August 28, 1963 Martin Luther King Jr. gives his famous "I Have a Dream" speech, which he delivered to more than 250,000 civil rights supporters from the steps of the Lincoln Memorial in Washington, D.C. The
September 15, 1963 A bomb explodes at the Sixteenth Street Baptist Church in Birmingham, Ala., killing four girls attending Sunday school.
September 1963 Bennie Stephens and Cecil Dewberry of Macon begin classes at Mercer with Sam Oni. The three were the first black students to enroll at the University.
September 17th, 1963: New York Times
Bennie Stephens ROTC
September 1963 Shortly after he arrives on campus, Sam Oni and his roommate, Donald Baxter, are visited by the pastor of Tattnall Square Baptist Church, who states that he "he didn't think his congregation was quite
September 22, 1963 Vineville Baptist Church votes by a margin of two to one to allow Sam Oni to join its congregation, which, according to the The Christian Index, makes Oni “the first of his to join a church affiliated with
Summer 1964 Joe Hendricks and William Randall recruit 17 black high school students to be tutored on Mercer's campus in remedial reading, English, and math in order to prepare them to integrate into the white
July 2, 1964 Congress passes the Civil Rights Act of 1964, which ends discrimination based on race, ethnicity, gender and religion.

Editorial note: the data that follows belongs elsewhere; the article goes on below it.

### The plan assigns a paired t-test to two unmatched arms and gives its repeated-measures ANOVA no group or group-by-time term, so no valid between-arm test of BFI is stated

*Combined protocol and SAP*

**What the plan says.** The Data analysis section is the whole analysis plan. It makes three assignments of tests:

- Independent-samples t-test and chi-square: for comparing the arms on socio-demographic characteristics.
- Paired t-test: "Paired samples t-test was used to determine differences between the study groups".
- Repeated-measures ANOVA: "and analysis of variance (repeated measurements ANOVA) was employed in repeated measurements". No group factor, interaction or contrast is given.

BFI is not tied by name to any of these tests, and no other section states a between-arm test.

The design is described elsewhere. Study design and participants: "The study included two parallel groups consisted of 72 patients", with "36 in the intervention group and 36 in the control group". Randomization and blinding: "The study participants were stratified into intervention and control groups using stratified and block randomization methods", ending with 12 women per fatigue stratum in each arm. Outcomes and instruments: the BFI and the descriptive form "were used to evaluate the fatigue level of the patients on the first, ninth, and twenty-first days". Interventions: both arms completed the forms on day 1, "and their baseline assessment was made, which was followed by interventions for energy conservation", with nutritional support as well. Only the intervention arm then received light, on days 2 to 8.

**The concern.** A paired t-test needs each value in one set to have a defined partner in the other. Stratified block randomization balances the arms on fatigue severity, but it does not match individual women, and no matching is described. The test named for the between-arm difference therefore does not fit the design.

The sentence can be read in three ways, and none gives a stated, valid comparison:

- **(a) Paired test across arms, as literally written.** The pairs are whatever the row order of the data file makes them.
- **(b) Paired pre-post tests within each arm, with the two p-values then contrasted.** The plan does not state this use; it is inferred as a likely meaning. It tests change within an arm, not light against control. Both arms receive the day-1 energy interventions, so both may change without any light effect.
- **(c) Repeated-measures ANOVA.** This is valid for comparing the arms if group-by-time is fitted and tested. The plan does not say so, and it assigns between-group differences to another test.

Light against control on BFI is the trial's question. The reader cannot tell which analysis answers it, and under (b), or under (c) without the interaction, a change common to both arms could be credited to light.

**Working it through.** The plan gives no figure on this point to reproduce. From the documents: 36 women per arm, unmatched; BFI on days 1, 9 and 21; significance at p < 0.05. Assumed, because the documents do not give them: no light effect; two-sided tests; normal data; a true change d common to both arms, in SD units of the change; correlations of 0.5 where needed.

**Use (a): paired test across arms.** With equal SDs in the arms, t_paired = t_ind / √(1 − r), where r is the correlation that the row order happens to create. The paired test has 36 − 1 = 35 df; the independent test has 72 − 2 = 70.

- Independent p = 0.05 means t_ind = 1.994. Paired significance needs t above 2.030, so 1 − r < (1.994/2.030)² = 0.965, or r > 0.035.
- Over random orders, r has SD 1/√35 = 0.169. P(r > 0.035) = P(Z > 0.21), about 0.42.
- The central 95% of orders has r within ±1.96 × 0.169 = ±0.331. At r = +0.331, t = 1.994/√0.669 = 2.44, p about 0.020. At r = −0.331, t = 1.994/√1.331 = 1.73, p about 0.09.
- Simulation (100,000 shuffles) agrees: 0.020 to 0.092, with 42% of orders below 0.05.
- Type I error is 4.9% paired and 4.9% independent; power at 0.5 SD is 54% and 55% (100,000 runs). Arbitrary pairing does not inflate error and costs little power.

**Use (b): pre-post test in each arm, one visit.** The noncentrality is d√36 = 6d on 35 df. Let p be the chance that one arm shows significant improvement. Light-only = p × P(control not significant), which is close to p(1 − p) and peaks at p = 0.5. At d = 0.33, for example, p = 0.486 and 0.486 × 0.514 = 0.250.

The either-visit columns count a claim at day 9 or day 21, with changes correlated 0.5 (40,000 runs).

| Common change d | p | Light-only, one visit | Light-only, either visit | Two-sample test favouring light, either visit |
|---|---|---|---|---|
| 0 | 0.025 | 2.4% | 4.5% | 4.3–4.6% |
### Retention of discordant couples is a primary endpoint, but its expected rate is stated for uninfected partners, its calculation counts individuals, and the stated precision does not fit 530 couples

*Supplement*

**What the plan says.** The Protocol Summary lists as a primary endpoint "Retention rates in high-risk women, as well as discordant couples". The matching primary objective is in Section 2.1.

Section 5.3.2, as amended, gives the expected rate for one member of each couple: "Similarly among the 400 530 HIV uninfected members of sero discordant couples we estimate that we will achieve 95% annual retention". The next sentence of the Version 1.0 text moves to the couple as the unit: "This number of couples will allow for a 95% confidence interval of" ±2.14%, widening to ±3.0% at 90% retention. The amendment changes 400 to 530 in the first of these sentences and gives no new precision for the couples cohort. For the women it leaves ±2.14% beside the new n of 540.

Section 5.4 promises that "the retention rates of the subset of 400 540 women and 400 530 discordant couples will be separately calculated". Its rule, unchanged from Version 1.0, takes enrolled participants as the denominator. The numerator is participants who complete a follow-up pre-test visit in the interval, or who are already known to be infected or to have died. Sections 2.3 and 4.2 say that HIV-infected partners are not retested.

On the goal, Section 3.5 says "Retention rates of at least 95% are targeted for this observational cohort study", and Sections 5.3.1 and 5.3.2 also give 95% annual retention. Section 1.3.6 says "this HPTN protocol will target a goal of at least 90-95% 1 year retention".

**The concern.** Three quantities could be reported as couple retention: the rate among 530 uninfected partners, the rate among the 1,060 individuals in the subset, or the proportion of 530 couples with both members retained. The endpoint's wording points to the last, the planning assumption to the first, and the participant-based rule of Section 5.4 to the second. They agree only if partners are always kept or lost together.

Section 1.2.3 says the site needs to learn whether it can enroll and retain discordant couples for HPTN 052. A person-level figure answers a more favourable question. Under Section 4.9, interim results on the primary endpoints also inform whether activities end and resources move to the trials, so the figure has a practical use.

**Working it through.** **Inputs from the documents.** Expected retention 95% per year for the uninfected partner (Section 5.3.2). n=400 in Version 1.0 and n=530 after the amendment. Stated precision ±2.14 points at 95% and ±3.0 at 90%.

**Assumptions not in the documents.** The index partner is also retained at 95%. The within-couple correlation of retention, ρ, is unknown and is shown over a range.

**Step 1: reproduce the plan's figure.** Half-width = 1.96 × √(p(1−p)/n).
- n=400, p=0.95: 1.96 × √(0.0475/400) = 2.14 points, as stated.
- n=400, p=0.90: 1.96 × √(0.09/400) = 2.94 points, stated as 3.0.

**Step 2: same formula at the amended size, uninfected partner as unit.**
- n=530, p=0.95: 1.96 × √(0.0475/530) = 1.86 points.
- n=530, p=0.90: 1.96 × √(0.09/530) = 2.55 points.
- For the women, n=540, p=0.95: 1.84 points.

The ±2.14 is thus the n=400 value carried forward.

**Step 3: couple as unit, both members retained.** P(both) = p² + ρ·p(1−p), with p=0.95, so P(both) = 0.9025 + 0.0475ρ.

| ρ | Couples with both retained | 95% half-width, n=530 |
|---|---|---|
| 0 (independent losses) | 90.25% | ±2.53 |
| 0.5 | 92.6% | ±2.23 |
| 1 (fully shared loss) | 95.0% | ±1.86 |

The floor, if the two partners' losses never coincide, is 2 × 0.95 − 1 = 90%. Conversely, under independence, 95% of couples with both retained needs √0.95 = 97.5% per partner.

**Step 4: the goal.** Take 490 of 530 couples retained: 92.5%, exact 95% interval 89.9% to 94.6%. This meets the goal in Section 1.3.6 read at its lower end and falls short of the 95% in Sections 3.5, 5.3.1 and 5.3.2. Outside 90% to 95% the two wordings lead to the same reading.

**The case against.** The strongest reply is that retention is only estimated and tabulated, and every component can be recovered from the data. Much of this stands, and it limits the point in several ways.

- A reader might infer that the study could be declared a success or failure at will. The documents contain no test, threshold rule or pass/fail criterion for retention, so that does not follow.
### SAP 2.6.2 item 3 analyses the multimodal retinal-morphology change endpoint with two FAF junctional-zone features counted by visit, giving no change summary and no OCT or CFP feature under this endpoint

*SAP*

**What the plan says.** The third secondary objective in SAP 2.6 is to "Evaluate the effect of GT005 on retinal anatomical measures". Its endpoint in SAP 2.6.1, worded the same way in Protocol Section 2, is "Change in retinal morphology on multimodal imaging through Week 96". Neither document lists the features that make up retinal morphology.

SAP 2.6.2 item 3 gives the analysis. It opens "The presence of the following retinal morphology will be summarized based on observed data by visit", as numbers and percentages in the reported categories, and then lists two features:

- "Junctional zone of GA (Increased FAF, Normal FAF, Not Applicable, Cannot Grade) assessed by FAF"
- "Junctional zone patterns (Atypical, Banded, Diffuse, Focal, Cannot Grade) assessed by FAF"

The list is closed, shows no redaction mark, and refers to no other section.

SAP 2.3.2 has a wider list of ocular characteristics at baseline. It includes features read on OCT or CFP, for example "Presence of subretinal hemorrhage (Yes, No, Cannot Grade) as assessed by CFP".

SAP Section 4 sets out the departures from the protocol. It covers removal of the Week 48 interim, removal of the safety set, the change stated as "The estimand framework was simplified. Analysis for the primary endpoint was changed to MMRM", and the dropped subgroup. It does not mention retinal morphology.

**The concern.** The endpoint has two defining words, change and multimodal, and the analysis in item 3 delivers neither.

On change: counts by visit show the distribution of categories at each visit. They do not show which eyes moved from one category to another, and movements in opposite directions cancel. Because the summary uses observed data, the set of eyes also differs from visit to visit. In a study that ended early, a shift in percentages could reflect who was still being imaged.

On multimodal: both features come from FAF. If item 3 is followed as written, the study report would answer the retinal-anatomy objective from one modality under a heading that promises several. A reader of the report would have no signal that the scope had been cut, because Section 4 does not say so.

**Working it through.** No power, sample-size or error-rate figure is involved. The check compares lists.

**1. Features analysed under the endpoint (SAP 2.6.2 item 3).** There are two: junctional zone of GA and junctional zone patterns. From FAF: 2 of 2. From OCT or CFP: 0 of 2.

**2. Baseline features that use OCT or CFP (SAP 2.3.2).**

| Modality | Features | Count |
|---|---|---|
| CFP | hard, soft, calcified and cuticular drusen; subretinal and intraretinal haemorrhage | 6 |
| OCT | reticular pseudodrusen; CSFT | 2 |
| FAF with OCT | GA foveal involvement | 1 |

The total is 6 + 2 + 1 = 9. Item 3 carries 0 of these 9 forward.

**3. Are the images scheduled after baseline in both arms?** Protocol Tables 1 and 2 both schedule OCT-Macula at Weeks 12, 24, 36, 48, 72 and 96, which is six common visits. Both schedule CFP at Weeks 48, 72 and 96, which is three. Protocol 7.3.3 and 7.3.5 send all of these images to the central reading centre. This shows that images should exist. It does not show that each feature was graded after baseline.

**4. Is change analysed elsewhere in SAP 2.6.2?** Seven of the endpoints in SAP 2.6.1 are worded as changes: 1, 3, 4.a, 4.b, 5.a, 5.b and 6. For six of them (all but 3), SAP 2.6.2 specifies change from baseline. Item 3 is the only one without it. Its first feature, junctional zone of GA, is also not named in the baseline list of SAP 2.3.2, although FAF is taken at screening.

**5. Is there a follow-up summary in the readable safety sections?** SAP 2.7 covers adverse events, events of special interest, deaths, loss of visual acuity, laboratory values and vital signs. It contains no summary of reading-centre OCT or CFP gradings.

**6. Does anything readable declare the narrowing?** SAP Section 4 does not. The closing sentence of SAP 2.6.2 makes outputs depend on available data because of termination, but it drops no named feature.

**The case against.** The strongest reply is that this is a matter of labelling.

1965 Cecil Dewberry becomes Mercer's first black graduate.
Summer 1966 Mercer is an early participant in the federal Upward Bound program, which emerges from the Economic Opportunity Act of 1964 and the Higher Education Act of 1965. The program is designed to
1966 Summer Upward Bound Photo 1
1966 Summer Upward Bound Photo 2
May 1967 Bennie Stephens and Sam Oni graduate from the University. Oni vows to never return to Georgia again due to the difficulties he experienced while in Macon, primarily in the religious community.
1967 Ronald Myrick becomes the first black student to graduate from Mercer's Southern School of Pharmacy in Atlanta.
1968 Betty Jean Walker is the first female African-American to receive a four-year degree from Mercer.
1968 Andrew Young and Sam Oni visit in the spring of 1968 during a Poor People's Campaign stop in Marks, Miss. The campaign was organized by Martin Luther King Jr., and the Southern Christian
Andrew Young and Sam Oni, 1968
1968 H.W. Ted Matthews graduates from Mercer's Southern School of Pharmacy and goes on to become the first black faculty member at the pharmacy school and the first black dean at the
April 1, 1969 Fifty-five black students start the Black Students Alliance at Mercer. The Alliance was open to any fulltime Mercer student who pledged support to the principles of the organization. As stated in